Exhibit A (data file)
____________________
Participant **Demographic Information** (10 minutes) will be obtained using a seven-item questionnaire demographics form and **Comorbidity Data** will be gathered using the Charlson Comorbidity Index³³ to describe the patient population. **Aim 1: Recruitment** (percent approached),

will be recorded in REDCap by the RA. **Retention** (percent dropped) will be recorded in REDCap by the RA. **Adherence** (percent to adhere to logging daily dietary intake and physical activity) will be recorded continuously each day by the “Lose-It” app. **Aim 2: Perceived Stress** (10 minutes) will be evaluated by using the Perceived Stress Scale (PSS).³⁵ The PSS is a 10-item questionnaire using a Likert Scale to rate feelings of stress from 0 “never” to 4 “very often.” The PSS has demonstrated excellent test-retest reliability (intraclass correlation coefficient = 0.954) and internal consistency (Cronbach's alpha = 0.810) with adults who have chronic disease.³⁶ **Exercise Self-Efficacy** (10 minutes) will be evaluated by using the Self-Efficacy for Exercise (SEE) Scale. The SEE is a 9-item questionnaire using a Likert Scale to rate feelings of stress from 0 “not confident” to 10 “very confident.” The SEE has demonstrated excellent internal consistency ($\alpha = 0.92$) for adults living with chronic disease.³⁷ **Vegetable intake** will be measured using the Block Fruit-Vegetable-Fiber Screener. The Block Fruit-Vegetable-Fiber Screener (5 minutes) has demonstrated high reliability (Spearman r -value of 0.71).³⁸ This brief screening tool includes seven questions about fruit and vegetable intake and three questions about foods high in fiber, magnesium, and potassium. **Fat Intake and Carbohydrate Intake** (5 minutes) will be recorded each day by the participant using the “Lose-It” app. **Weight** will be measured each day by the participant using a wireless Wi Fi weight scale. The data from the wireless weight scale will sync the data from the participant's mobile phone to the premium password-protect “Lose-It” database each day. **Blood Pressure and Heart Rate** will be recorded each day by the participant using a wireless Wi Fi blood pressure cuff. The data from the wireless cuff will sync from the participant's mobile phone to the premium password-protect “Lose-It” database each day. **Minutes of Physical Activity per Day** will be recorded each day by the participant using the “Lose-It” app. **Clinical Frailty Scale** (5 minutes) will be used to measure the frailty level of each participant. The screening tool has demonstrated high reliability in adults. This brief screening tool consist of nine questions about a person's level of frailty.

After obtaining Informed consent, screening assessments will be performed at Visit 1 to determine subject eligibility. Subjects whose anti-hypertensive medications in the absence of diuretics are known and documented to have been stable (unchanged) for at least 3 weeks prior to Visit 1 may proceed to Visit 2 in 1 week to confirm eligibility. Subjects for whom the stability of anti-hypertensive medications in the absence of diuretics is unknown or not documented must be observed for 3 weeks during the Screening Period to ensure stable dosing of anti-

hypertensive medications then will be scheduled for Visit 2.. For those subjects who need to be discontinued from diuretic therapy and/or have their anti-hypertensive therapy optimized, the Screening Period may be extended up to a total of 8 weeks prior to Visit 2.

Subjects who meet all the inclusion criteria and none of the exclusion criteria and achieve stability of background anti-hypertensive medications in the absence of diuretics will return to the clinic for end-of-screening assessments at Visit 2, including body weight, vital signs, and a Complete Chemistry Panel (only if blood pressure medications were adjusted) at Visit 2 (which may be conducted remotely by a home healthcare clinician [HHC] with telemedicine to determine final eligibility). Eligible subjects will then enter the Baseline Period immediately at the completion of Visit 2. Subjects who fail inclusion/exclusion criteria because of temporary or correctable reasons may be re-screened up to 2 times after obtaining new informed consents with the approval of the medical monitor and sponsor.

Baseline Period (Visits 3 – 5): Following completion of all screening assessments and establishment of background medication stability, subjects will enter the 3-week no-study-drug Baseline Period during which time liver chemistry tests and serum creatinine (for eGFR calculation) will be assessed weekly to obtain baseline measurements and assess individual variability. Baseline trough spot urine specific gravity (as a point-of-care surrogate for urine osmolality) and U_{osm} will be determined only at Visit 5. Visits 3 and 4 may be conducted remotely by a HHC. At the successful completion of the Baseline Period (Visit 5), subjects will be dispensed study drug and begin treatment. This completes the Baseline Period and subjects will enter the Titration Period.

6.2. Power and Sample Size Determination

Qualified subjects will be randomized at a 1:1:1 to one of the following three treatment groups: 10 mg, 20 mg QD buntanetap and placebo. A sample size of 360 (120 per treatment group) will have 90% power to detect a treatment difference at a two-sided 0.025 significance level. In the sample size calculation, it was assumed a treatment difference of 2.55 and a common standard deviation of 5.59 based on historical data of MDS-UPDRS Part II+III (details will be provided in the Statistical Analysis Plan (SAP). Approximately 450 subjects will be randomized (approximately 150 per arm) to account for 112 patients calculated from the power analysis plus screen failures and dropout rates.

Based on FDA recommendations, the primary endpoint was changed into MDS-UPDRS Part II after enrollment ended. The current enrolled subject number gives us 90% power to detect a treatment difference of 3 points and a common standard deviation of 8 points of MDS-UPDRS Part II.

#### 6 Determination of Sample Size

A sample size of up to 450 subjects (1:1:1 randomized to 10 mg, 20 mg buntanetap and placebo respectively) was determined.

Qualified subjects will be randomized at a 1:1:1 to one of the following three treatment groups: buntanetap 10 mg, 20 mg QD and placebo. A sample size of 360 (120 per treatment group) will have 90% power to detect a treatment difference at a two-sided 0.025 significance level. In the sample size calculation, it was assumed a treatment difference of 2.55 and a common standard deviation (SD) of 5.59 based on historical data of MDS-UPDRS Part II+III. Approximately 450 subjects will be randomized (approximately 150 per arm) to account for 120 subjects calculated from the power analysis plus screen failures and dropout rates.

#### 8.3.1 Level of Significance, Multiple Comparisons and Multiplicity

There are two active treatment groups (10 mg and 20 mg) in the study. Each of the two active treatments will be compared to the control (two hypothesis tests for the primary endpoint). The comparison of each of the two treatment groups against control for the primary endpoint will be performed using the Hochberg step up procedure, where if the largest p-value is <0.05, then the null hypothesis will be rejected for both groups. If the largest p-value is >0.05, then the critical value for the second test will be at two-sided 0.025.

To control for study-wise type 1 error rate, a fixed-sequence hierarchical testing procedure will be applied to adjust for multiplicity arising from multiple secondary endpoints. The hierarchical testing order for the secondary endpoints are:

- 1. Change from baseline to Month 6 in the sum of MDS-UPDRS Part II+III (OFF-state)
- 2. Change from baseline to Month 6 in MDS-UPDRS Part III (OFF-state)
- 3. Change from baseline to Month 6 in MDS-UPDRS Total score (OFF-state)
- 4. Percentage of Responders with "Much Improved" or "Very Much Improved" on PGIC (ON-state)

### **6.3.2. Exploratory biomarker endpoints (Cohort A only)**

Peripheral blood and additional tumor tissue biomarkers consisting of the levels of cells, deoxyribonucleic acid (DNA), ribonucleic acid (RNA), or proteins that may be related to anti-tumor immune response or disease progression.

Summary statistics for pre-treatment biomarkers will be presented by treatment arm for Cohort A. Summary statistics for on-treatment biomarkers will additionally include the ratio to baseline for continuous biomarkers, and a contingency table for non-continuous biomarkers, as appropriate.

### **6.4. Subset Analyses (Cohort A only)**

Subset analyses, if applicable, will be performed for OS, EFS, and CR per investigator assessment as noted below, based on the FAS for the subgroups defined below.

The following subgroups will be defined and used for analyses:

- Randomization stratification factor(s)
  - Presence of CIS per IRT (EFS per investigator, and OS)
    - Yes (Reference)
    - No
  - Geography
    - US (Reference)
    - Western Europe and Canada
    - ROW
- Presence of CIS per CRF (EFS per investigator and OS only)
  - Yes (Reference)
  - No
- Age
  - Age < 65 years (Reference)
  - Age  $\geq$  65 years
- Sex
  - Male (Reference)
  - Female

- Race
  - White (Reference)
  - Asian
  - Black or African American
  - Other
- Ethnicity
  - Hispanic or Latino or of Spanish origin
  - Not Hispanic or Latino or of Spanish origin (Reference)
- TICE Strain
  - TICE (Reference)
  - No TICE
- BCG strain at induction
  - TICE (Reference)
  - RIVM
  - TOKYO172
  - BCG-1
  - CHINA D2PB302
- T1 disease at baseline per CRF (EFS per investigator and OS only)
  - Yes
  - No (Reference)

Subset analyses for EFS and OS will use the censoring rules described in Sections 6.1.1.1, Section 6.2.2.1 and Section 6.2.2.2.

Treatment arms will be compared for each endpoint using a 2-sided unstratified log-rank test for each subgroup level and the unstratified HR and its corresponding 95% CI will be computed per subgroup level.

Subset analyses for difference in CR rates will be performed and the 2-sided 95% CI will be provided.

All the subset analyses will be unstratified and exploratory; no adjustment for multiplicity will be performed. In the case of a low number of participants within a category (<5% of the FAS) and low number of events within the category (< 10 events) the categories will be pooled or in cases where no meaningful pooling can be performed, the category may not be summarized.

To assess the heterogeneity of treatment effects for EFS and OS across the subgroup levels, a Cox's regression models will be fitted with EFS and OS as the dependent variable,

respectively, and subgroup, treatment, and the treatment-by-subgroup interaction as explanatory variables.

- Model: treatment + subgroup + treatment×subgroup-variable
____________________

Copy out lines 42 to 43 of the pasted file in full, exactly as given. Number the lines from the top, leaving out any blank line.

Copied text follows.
  - Female

- Race